Consumer Credit Growth Drags to Its Slowest Pace in Years



UK consumer credit trends interest economic analysts, because they provide clues about the future of the larger economy, as well as credit markets themselves. More importantly, however, and closer to home, the way British consumers use credit is a direct indicator of what’s going on with individual household finances.

Consumer borrowing across Great Britain has been on a roll for dozens of months. Though slowing recently, growth has continued, amidst mixed messages from other areas of the economy. Despite the sustained trend, new information from the Bank of England suggests a noted slowdown in December, putting the brakes on a long period of booming consumer credit growth. According to the figures recently shared by the BoE, consumer credit has eased to its slowest annual growth rate in more than four years.

Bank of England Points to Marked Slowdown

The Bank of England has made it known, according to official figures, that the annual consumer credit growth rate slowed 6.6 per cent in the month of December. Consumers, it appears, are checking unnecessary spending over fears about the economy, driving the growth rate to its slowest pace in years. The figure reflects a movement toward lower household borrowing on car finance deals, credit cards, and personal loans.

Though it is traditionally a robust period for UK spending, related to holiday festivities, borrowing fell to about £700 million during December. The figure underperforms, when compared to the average spending seen during the prior six months, which held around £1 billion each month. Credit remains available, including multiple borrowing alternatives, serving bad credit applicants. But uncertainty over Brexit and other financial fears have made Britons less likely to reach for credit cards and other types of credit than they have been in the recent past.

Official Figures Show Weak Credit Card Borrowing

Within the diminished consumer credit growth figures presented by the Bank, credit card borrowing is particularly weak. The average amount put on plastic since July totaled around £300m per month. The figure for December dropped notably, settling in at £100m for the month.

The Bank had previously predicted credit card borrowing would drop to the lowest level seen in more than a decade, during the three months leading up to Brexit. With fewer than 60 days remaining before the March 29th date, the new data about slowing consumer credit growth will likely be seen as another cause for concern, approaching the historic departure.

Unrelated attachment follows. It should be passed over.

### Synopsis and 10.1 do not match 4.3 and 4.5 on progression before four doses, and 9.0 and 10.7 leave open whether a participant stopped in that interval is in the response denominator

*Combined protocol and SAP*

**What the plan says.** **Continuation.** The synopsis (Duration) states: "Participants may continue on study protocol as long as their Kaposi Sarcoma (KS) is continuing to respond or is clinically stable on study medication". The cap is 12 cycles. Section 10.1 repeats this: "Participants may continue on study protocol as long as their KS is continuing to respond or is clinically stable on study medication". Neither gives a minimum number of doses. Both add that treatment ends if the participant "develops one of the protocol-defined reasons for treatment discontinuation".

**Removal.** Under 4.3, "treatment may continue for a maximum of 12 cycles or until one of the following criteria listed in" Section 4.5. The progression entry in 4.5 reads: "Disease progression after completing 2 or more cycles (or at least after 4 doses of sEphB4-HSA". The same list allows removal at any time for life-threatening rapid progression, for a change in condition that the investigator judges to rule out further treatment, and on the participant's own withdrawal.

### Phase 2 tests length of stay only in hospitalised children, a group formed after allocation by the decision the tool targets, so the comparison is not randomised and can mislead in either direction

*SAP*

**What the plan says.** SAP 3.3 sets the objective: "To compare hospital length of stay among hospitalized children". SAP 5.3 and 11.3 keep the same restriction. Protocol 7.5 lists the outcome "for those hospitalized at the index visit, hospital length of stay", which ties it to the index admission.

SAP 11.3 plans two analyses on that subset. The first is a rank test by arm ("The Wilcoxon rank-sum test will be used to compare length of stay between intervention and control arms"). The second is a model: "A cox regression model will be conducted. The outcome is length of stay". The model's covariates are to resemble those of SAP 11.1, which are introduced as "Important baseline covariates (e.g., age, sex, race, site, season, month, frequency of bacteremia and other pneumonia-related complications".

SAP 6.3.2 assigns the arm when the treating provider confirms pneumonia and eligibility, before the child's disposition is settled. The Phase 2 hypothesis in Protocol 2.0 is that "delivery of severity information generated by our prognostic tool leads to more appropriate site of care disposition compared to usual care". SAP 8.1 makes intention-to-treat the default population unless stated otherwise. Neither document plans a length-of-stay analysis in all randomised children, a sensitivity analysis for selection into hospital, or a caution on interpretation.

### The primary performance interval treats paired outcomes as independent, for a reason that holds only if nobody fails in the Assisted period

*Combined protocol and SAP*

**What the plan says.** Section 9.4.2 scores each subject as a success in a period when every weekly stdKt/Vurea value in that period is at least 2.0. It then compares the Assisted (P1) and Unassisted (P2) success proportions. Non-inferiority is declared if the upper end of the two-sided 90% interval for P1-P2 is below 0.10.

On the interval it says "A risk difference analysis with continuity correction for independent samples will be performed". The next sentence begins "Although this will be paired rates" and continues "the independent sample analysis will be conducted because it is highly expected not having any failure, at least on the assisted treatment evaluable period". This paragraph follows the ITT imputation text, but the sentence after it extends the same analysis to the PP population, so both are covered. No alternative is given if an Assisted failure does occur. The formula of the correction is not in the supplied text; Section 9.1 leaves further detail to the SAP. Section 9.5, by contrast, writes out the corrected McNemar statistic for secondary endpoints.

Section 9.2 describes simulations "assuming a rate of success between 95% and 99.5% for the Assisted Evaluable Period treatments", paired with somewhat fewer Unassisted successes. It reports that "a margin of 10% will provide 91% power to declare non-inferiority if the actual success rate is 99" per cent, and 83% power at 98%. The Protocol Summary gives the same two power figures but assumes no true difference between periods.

As household spending waned last year, slowed consumer borrowing eventually became a driving factor, perpetuating the trend. It is now thought heightened concerns over a post-Brexit economy, combined with overall low household savings ratios across the UK, are placing additional pressure on consumers’ willingness to borrow more. Though real wage growth has grown stronger, household spending grew by only 2.7 per cent in 2018, noticeably lower than the peak pace seen in 2016, when spending grew by a robust 4.7 per cent.

A watershed moment may have occurred, when the pound lost value, following the Brexit vote. As the drop made imported goods more expensive for UK consumers, they felt a pinch, thought by some analysts to be several hundred pounds per family.

The consumer credit growth slowdown may stir concern about the national economy, but some observers point to a potentially positive takeaway, related to the slide. Analysts worried about household debt see the slowing growth pace as a good sign for family finances, which may not be piling-on additional debt. Overall, outstanding consumer debt balances remain high, but may not be problematic for families able to make their payments. Sliding from its peak of almost 11 per cent in late 2016, the 6.6 per cent growth recently reported among official statistics is still more than twice the rate of wage growth that has lifted British earnings.

Following months of robust growth, the slightly slowing consumer credit growth rate again eased notably in December. Brexit uncertainty and low household savings ratios may be partially responsible for enhancing the slowdown, which is only one of many indicators muddying the economic waters, leading up to March 29th.

Paul graduated in 2001 with a degree in Finance. Since then he has gone on to work for several of the UK's most well-known financial institutions.

An avid blogger and a huge football fan, Paul is here to guide you through the ins and outs of personal finance and perhaps save you some money in the process!

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